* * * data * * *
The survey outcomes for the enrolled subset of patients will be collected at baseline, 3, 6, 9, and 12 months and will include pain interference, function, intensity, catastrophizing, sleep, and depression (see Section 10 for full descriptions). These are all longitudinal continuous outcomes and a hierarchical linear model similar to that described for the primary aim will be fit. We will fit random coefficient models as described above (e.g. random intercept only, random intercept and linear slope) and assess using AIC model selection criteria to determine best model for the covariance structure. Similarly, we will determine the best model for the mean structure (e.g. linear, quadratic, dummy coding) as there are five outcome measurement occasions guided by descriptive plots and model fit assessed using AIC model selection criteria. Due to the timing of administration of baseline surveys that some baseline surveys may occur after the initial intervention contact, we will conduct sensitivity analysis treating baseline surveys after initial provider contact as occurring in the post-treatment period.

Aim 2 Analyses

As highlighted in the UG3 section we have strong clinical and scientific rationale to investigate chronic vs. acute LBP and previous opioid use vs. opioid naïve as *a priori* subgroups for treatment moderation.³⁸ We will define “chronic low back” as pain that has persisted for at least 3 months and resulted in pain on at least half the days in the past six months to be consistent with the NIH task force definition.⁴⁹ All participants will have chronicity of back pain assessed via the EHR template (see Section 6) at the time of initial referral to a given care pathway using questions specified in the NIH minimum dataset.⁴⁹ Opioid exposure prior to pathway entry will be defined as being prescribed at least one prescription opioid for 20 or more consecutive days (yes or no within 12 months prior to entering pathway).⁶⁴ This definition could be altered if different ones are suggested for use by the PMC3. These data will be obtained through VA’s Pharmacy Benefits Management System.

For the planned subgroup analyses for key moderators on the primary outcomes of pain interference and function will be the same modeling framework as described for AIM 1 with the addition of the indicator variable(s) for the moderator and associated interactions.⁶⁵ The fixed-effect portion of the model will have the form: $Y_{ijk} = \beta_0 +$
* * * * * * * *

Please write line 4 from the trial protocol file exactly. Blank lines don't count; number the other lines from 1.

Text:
For the planned subgroup analyses for key moderators on the primary outcomes of pain interference and function will be the same modeling framework as described for AIM 1 with the addition of the indicator variable(s) for the moderator and associated interactions.⁶⁵ The fixed-effect portion of the model will have the form: $Y_{ijk} = \beta_0 +$